Question: "How should I best prepare for job interviews?"
by Randall S. Hansen, Ph.D.
Job-seekers can best prepare for job interviews by anticipating interview questions, researching the employer, developing interview response outlines, and practicing your responses (but avoiding memorizing those responses).
In all your interview preparation, always remember that a job interview is a sales call; you have to actively sell yourself to the employer -- from the moment you arrive to the moment you leave.
You can anticipate questions in a number of manners. If you have an insider with the prospective employer (a friend, colleague, or champion), you can seek his/her opinion about the types of questions you should expect. If you have any sort of weaknesses (perceived or otherwise) in your background, you should prepare responses that downplay them and/or spin them in a positive light. If you have no clue what to expect, then prepare for a mix of interview questions by reviewing the types of questions employers frequently ask. (See Question 4.)
Researching the employer is vital. In the job interview, and within the context of most of your answers to interview questions, you'll want to showcase your knowledge of the employer and relate yourself to the employer. You must expect the "what can you tell me about our company" question -- and you must be able to provide a detailed response. One of my favorite clients develops a detailed "client briefing book" for each job interview; the book is a three-ring binder of key information about the company gathered from company sources, such as brochures, annual reports, and the corporate Website. When employers ask the question, he not only responds intelligently but pulls the book from his briefcase -- and it has never failed to impress the interviewers.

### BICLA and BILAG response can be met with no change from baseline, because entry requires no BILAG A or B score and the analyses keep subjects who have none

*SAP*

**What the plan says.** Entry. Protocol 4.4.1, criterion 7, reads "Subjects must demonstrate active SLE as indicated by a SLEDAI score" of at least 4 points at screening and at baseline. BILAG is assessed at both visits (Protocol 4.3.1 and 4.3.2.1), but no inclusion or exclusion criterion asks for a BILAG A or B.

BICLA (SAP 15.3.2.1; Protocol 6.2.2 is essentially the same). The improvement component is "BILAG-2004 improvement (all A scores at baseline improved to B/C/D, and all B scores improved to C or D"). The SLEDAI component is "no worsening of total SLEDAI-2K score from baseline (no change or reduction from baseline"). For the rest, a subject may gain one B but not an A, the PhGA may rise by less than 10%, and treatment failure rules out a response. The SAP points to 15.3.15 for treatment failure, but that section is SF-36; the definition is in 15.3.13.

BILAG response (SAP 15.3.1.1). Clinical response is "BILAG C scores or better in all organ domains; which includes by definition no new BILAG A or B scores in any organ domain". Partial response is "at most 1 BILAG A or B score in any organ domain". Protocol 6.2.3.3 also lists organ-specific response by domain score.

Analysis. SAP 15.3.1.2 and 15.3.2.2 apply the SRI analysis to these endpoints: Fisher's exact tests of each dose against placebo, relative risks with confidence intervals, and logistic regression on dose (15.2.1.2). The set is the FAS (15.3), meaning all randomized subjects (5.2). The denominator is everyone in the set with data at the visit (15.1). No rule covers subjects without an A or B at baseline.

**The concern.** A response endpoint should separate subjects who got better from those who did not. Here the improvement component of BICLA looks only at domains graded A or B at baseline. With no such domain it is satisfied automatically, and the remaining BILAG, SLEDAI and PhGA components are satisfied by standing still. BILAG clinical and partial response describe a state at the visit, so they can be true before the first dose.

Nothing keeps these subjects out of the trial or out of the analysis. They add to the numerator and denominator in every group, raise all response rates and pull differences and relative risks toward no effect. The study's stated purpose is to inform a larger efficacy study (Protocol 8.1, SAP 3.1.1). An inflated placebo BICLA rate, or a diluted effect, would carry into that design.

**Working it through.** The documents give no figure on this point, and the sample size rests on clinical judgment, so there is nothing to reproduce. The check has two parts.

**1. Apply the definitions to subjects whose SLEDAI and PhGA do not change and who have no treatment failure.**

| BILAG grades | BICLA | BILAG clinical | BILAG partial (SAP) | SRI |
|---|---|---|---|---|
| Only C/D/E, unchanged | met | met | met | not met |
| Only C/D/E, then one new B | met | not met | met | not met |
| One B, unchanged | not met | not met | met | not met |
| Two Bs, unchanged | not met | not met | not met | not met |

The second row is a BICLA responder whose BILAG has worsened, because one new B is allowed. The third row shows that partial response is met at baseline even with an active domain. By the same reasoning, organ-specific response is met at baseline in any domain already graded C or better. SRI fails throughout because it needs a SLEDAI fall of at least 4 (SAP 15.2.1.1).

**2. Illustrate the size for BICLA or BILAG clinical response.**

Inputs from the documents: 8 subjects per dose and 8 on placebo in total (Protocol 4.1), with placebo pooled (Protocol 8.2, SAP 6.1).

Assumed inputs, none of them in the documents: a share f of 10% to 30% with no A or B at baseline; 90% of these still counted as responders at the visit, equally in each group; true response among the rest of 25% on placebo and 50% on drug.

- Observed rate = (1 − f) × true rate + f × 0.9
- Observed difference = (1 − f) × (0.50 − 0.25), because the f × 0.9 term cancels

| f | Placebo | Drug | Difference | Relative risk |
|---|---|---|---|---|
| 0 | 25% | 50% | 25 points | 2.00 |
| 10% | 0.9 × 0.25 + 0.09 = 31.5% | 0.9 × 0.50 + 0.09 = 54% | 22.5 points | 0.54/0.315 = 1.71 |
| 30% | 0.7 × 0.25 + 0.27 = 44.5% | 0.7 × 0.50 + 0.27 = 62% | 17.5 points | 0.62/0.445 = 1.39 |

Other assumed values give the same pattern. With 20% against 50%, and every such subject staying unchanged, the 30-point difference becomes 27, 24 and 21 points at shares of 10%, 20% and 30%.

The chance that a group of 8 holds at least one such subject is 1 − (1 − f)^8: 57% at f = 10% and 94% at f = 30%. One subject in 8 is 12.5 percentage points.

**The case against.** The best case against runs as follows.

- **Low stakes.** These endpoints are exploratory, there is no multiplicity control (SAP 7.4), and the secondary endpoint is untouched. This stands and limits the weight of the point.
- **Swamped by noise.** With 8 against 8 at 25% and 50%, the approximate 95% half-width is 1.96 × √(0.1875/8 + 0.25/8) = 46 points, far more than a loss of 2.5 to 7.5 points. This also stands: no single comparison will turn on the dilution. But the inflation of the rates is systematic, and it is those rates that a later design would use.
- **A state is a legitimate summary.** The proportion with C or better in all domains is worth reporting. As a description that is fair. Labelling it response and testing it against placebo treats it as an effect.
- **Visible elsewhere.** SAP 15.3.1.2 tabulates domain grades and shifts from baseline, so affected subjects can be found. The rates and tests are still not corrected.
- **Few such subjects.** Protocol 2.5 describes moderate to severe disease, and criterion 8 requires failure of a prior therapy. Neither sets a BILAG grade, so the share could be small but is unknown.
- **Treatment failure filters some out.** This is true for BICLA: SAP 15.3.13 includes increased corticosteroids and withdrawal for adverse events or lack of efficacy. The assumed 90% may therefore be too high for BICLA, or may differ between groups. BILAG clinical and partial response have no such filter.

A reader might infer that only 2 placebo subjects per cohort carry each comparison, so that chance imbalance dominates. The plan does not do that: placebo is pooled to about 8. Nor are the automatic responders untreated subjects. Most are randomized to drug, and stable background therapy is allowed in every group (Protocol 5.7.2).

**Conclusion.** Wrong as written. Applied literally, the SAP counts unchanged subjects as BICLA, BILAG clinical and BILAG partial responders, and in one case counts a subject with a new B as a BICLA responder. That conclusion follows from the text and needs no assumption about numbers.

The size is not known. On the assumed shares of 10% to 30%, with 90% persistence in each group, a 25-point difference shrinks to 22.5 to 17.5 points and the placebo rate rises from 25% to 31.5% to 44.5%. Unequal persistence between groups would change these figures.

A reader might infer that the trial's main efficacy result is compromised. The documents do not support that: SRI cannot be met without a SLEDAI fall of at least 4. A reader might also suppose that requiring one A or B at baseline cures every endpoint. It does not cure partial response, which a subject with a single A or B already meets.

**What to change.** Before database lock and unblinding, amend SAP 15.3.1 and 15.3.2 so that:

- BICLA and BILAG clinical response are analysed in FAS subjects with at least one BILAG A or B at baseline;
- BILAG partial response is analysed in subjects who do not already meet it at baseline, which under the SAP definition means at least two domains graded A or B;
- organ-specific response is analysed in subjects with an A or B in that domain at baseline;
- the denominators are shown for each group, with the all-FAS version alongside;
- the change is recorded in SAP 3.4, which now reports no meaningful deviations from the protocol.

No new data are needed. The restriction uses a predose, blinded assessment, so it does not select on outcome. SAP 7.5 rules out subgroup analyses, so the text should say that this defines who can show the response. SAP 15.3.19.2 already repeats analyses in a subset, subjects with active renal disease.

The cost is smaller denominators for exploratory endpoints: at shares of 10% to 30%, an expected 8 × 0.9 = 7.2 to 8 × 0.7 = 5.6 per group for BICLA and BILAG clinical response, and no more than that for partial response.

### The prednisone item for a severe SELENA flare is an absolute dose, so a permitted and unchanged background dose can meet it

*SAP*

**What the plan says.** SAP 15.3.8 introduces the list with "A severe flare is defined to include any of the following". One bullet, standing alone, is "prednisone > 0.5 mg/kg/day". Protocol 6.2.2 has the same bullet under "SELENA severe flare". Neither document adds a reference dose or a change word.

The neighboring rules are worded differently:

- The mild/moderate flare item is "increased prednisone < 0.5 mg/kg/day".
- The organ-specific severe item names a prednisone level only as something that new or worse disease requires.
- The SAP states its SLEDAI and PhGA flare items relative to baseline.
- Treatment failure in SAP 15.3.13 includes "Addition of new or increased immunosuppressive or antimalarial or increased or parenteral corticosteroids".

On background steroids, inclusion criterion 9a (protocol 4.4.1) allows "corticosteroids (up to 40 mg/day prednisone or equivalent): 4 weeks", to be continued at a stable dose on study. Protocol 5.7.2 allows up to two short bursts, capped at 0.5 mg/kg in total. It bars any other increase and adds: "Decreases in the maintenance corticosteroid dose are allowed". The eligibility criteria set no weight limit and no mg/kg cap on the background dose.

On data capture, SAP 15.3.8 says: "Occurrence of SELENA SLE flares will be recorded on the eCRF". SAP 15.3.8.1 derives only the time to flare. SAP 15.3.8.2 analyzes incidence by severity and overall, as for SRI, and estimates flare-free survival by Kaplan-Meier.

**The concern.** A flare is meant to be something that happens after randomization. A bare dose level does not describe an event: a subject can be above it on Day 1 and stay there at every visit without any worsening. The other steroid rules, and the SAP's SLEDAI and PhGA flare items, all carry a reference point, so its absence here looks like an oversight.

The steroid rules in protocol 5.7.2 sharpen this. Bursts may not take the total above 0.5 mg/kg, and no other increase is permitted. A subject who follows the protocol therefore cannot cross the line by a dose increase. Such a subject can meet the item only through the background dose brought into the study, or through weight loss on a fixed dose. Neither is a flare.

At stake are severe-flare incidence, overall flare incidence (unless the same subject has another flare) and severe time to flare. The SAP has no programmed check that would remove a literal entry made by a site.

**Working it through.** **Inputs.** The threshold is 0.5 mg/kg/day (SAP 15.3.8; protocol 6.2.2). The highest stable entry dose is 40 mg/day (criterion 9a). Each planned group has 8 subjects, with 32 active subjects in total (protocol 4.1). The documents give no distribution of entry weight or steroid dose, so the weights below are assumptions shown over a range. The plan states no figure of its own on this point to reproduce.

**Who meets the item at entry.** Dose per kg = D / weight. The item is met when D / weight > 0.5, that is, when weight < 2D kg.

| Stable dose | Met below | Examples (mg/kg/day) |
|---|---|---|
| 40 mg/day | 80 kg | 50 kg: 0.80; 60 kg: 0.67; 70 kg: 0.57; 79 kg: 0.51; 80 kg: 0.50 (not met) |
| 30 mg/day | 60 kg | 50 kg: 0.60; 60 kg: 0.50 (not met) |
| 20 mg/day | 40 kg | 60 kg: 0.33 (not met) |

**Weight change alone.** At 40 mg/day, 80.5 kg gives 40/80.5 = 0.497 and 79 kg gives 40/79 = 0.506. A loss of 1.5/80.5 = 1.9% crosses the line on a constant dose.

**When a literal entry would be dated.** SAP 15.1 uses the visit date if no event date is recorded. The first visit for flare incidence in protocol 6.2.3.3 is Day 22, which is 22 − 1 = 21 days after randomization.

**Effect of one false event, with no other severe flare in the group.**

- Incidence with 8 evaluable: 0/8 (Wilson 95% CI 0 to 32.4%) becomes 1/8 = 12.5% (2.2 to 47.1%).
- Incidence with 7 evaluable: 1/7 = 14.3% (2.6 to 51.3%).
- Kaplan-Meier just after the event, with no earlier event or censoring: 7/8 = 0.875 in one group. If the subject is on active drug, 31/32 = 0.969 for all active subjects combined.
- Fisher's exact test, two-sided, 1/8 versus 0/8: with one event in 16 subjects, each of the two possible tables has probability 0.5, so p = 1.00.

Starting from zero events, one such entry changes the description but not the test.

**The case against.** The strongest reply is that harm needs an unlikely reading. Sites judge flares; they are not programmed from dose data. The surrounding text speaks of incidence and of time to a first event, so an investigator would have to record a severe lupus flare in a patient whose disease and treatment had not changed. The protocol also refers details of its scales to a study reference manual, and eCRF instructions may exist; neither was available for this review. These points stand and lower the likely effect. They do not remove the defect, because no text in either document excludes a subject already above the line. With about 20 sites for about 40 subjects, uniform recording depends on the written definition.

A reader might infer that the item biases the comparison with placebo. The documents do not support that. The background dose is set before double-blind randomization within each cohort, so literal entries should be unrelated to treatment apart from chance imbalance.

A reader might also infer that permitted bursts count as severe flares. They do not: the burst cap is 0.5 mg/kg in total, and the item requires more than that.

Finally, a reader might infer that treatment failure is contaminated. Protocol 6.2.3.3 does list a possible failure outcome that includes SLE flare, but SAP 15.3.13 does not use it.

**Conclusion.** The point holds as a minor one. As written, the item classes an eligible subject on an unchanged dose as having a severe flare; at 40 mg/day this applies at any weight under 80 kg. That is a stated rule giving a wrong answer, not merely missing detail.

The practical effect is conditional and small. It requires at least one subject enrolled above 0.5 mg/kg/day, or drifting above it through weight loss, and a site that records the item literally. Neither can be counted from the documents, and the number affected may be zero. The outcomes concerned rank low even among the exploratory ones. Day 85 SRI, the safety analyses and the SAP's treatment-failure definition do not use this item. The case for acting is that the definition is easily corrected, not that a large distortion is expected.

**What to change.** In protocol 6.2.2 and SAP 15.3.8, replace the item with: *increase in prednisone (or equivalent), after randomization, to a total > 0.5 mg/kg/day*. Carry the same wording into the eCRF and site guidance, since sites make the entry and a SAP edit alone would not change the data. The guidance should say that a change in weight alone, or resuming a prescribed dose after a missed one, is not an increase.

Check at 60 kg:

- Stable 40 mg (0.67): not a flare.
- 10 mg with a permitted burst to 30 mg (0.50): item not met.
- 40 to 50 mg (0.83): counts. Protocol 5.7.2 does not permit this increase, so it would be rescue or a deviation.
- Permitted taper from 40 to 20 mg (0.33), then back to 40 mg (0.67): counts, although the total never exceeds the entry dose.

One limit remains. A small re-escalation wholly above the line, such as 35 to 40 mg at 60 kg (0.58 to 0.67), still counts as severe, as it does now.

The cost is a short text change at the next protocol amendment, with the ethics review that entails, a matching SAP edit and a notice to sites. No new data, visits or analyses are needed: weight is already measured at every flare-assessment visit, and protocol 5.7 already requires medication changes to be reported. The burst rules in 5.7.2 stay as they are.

Developing responses to interview questions is important because you want to have intelligent responses rather than rambling answers. In developing responses, remember to focus on positive, quantifiable, and specific issues. Never say anything negative about previous employers or bosses, and always spin any negatives or weaknesses into positives. For many types of interview questions -- and as a great memory aid -- you should consider developing short stories or anecdotes that describe a situation that illustrates your answer... that shows more than it tells.
Practicing your answers helps reinforce to memory (but without memorizing) your answers while also allowing you to work on fine-tuning responses. Ask a friend to serve in the role of the interviewer and ask the questions. If that's not possible, at least spend some time going over them with yourself. Try to critique your responses from the point of view of an employer.
This article is part of a series from The Career Doctor's Cures & Remedies to Quintessentially Perplexing Career and Job-Hunting Ailments.
See a list of all the most common college, career, and job questions -- and Dr. Hansen's solutions.
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